Controller Wendy Greuel, seen here on election night for the primary, gave an aggressive speech Tuesday intended to quiet critics who say she may be overly influenced by support from labor.
Mayoral candidate Wendy Greuel rebooted her campaign Tuesday with a speech that defended her support from City Hall unions and attacked her opponent, Eric Garcetti, as someone who “is good at handshakes, but who won’t stand by his work or his commitment.”
Greuel also used the speech to criticize the media for focusing on the $2.1 million that labor spent to support her in the primary. In a briefing with reporters, Greuel said Garcetti chose to “demonize” City Hall unions after failing to win their support.
“When he’s not out pandering to them for their endorsement, Garcetti throws the word ‘union’ around like it’s a slur, and has even called L.A.’s working people ‘power brokers,’” Greuel said.
Her comments came just after former mayoral candidate Kevin James endorsed Garcetti for mayor.
“I had to look at the race in a different perspective,” said James, who placed third in the March 5 primary. “I had to decide whether I was going to step in and tell my supporters who would be the mayor of Los Angeles.”
The Greuel campaign had sought James' support.
“I have some incredible endorsements," Greuel said. "I think my opponent would probably have loved to have had Magic Johnson – and he tried.”
The aggressive tone of Greuel's speech came just a week after her campaign made personnel changes. Greuel’s field director and three staffers left, and Janelle Erickson of the mayor’s office and Jim Dantona, formerly of the Community Redevelopment Agency, were brought on board.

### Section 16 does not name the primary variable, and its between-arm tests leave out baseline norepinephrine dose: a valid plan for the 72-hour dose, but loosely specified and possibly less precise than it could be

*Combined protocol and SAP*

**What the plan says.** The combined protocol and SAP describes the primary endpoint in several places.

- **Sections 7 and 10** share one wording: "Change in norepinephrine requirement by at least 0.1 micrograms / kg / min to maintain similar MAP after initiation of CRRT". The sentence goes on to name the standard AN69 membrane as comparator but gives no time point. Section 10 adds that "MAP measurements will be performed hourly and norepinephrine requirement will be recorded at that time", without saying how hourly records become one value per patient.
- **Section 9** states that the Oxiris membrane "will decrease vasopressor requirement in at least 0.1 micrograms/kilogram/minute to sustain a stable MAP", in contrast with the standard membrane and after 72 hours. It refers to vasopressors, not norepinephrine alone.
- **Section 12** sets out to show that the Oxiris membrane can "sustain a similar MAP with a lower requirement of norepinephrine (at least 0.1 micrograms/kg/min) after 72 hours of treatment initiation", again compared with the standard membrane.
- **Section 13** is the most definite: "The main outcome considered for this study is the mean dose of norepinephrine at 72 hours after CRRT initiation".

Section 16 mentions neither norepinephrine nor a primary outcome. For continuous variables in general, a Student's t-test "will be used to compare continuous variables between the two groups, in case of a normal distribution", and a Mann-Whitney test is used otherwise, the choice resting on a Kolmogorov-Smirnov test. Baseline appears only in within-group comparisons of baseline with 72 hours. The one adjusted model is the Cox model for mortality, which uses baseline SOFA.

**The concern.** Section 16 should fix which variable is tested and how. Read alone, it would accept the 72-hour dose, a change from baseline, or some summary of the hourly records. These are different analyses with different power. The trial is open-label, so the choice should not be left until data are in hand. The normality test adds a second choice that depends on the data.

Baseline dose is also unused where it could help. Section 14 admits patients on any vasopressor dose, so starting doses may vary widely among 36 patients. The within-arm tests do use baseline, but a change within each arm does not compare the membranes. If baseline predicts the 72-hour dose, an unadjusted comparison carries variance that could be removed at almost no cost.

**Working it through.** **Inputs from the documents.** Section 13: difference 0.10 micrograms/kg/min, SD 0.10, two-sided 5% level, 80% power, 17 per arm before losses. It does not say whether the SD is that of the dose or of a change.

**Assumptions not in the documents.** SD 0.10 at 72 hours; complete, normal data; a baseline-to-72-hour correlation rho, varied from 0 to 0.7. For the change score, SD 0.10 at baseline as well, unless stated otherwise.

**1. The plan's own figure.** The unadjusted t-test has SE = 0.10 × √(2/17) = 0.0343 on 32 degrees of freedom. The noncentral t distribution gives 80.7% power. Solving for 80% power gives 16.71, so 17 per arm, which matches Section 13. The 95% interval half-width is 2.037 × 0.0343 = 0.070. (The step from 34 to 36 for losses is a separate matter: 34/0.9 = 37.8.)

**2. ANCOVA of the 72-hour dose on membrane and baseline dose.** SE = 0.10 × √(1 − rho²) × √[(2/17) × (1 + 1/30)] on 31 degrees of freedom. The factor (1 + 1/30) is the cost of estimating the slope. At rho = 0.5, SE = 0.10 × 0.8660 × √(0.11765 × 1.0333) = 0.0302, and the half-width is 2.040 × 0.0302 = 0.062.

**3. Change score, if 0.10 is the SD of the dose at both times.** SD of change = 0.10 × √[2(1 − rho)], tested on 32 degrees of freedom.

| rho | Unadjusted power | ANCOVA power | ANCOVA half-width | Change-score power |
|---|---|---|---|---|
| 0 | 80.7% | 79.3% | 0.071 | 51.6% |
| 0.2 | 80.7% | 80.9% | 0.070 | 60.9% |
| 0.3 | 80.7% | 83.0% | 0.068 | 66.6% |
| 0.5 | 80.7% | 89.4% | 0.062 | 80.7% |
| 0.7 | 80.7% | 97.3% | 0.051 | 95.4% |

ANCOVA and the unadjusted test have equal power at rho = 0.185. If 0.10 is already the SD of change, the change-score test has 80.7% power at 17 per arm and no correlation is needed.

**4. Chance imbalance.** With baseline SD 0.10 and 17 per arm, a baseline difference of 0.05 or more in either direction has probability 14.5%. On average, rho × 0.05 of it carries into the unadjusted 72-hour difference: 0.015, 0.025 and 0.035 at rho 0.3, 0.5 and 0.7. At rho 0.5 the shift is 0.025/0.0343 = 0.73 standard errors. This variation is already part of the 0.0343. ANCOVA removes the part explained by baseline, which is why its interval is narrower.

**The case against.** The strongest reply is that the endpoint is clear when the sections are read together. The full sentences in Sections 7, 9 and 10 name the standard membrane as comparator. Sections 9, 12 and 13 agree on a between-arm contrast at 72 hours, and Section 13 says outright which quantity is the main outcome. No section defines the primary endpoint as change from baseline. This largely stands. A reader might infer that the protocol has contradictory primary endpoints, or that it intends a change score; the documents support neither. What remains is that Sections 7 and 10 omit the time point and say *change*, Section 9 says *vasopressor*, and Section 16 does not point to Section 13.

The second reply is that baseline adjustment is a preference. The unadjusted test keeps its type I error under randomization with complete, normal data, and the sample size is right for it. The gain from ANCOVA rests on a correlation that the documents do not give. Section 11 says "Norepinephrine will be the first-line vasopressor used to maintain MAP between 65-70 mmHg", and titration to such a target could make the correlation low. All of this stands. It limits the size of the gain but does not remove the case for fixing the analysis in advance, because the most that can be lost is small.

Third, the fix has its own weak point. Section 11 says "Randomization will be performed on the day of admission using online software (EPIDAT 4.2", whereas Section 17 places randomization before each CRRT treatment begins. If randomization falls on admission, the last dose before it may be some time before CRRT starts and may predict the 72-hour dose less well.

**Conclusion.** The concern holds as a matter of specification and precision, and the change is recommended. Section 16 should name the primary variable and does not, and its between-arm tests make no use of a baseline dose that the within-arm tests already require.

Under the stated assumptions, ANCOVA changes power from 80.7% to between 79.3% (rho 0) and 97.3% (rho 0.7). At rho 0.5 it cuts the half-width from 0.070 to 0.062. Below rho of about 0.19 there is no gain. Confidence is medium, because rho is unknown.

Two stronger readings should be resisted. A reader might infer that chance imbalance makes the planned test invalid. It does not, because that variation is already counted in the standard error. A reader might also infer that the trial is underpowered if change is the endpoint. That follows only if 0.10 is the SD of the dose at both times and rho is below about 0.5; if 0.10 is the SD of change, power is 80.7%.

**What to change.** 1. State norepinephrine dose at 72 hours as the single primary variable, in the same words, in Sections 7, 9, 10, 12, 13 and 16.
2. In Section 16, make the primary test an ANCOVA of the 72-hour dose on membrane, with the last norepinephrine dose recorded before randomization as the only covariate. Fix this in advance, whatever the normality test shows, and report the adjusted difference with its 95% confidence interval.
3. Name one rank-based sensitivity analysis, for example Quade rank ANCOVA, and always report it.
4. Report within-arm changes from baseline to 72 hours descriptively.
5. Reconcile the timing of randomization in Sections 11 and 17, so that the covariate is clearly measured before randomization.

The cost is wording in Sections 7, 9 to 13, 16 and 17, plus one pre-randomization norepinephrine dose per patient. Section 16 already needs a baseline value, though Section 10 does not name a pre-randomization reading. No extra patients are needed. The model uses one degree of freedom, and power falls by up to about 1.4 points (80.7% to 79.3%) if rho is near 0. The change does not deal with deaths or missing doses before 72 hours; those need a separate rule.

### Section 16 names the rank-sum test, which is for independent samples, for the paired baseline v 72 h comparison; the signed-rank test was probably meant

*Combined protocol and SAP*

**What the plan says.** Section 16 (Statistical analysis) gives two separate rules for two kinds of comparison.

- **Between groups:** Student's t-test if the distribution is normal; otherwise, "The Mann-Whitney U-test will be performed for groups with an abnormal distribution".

Campaign reboots can be a sign that candidates have momentum or that they're having problems, according to Dan Schnur, director of the Jesse M. Unruh Institute of Politics at USC.
“Truth is, we won’t know which one of these is the answer until Election Day,” Schnur said.
Using the speech to address criticism from her opponent is a good strategy for Greuel if she wants to win moderate and conservative votes in this race, Schnur said.
“In order to get elected mayor, she needs a large and enthusiastic turnout from labor, which means her challenge is to explain to those Valley voters why — although she has support from labor — she’s not beholden to them,” he said.
Rather than focusing on endorsements, fundraising and poll numbers, Greuel told supporters at the UCLA Faculty Center that the campaigns should be focused on real issues. To that point, Greuel announced she would cut the mayor’s and city council offices’ budgets by 25 percent if elected. She proposed a $50 million fund for tech jobs to leverage public and private money for start-up companies. She also proposed awarding city contracts to local companies. (The city already has a local preference ordinance.)
She also called on the Los Angeles Unified School District to improve low-performing schools. Greuel, currently the city controller, wants her successor to audit the district’s “downtown bureaucracy,” even though the mayor has no control or authority over public schools outside of the Partnership for Los Angeles Schools, which was created by Mayor Antonio Villaraigosa.
On schools, Greuel said:
I will aggressively and creatively fight to ensure that every dollar is spent in the classroom. I will make sure that our neighborhood teachers, parents and principals are in charge – not downtown bureaucrats – and that they work together with LAUSD and our newly elected city controller to push for the access we need to conduct a full audit of their downtown bureaucracy and to ensure that every dollar is spent in the classroom.
The runoff between Greuel and Garcetti is scheduled for May 21.
Update: The Greuel campaign clarified it wants to put forward a charter amendment that would change the city's local preference ordinance from applying countywide to only those businesses within Los Angeles city limits.